This January Many people are thinking about weight loss you are not alone. Its when many try to shed a few pounds with the aim to have health and happiness. For some, this is a regular New Year event, the main reason being making a positive change in their life or a variety of reasons. Maintaining cosmetic appearances should not be the main reason to pay attention to your weight. Sometimes a diagnosis of obesity, heart condition, diabetes or arthritis may be the impetus for change.
In the UK 77% of men and 63% of women are either overweight or obese. In the last 20 years obesity has risen by 16%. Being overweight dramatically increases the risk of developing musculoskeletal disorders (particularly osteoarthritis), cardiovascular disease, diabetes and some cancers. There is much evidence to support a strong link that carrying excessive fat around the waistline triggers long-term inflammatory processes throughout the body. It also increases insulin resistance, abnormalities in blood fats and build-up of fat in the liver.
Being overweight isn’t caused by single type of food or a lack of willpower. Healthy choices are not always easy to make. Eating out, ready meals and larger portion sizes also make it more difficult. Our lifestyle has become more sedentary, we are less likely to walk, run or cycle.
Which type of diet is best ?
New diets are constantly being lunch throughout the year. Each diet is promoted to be the diet to end all diets. Unfortunately, most of these are short term solutions, can be very restrictive and not designed to achieve long-term success. Most diets either restrict calories or minimise carbohydrate (including sugars) and fat intake.
- Calorie restriction can be highly effective and can improve metabolic imbalances caused by obesity e.g. inflammation, insulin resistance, raised blood fats and high blood pressure. Most research studies use around 20%-30% reduction in calorie intake from the baseline. However, in long-term weight loss there appears to be no difference between diets low in fat compared to diets low in carbohydrates (and sugars).
- Fasting can make calorie restriction easier for some people. There are many versions of a fasting diet. They include;
- Periodic fasting : limiting a diet to 500-750 calories a day for 2 to 5 days every month, or every couple of months.
- Intermittent fasting: commonly known as the “5: 2 diet” recommends 500- 750 calories a day for 2 days every week. OR “the 16:8” fasting overnight (13-16 hours) every 24 hours. the latter does not involve restricting calories but simply narrows the window in which calories are consumed.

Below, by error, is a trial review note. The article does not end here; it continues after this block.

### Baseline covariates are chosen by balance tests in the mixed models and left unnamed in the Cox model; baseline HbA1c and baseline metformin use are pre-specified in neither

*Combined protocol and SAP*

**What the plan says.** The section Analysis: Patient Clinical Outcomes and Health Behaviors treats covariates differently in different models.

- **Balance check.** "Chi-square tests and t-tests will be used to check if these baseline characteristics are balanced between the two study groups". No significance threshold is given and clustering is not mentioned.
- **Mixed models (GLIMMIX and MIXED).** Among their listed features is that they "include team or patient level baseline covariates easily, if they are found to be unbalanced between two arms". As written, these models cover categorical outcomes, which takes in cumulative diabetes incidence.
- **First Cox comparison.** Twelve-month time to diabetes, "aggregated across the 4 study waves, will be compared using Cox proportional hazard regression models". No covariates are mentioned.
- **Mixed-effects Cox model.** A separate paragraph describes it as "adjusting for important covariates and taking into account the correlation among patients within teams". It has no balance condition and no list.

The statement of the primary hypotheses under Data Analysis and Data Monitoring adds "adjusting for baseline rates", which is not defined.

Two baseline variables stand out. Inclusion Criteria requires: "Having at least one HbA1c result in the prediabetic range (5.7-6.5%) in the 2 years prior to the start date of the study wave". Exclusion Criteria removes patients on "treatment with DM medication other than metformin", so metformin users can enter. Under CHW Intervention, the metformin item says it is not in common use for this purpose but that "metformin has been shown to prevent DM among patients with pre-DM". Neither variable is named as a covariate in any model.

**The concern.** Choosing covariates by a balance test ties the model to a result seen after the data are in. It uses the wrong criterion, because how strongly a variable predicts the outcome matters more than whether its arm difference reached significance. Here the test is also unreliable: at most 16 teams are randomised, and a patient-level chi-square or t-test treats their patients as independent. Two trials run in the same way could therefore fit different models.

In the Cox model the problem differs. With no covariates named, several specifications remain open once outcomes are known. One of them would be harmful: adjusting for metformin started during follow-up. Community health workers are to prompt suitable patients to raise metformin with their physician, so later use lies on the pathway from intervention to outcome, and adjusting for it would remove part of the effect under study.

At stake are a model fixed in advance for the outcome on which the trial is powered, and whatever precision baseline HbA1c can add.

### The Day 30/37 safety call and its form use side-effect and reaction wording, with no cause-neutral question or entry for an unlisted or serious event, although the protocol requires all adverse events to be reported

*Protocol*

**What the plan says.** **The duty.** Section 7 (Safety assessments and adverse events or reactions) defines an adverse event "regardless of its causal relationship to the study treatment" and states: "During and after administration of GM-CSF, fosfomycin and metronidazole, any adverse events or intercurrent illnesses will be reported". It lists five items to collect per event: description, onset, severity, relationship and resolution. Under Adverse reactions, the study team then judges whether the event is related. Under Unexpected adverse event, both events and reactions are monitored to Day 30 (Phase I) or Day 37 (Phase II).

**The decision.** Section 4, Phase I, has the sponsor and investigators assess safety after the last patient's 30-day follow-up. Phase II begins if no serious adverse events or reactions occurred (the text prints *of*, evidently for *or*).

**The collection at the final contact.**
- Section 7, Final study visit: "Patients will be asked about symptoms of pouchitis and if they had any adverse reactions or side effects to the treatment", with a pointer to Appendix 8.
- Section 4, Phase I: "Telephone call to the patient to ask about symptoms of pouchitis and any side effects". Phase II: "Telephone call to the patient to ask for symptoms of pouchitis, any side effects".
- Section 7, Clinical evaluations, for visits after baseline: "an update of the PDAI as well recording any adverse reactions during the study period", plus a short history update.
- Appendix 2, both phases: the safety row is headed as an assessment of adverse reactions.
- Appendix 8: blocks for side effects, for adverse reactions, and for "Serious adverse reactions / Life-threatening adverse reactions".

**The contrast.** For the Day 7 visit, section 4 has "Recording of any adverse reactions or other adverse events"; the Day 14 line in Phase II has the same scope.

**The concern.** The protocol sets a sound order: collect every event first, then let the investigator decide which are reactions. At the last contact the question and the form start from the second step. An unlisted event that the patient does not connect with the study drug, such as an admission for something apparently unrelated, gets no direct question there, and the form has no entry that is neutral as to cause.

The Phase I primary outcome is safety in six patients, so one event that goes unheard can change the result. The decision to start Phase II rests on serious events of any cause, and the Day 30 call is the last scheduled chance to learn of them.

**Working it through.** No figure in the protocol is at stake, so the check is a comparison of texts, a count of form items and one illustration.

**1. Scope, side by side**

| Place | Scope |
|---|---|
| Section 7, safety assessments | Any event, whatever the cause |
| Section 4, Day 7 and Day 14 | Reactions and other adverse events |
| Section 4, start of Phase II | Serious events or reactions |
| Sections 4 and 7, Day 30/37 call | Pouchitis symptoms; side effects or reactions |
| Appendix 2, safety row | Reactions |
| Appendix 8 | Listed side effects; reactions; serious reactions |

We can’t all just get Thin ! There are many functional imbalances that prevent the best attempts at weight loss. These include:
- Imbalances in the gut absorption and digestion
- Problems with blood sugar control
- Thyroid gland problems e.g. hypothyroidism
- Disruption in adrenal function, causing imbalances in various hormones
- Imbalances in sex hormones
- Imbalance in the brain chemistry
- Problems with appetite controlling chemicals
- High toxic load
Ultimately, the most effective diet is one that the individual find easiest to stick with in the long term. Usually, this will be a low glycaemic load (low-GL) diet. Carbohydrates with a low glycaemic index (55 or less) are more slowly digested, absorbed and metabolized and therefore there is a slower rise in blood sugar and insulin resulting in lower and consistent sugar levels.
On their own dietary measures are rarely sufficient to manage weight loss. Diet with exercise is far more effective both for short and long-term weight management. Evidence suggests that regular aerobic type exercise or resistance training plus walking approximately 10,000 steps a day. Exercise not only burns calories, but also releases endorphins which improves food cravings and insulin sensitivity. Adequate hydration is also crucial to achieving a healthy weight. Lack of sleep leads to ghrelin hormone production stimulating hunger and suppresses leptin hormone which controls appetite. In one study women who slept less than 7 hours and night had a 30% higher likelihood to add 33 lbs over a 16 year period.
Without doubt supplements are essential for healthy weight loss. These include; multi-vitamins, B-vitamins, minerals, fish oil, green tea, probiotics, L-Theanine and others.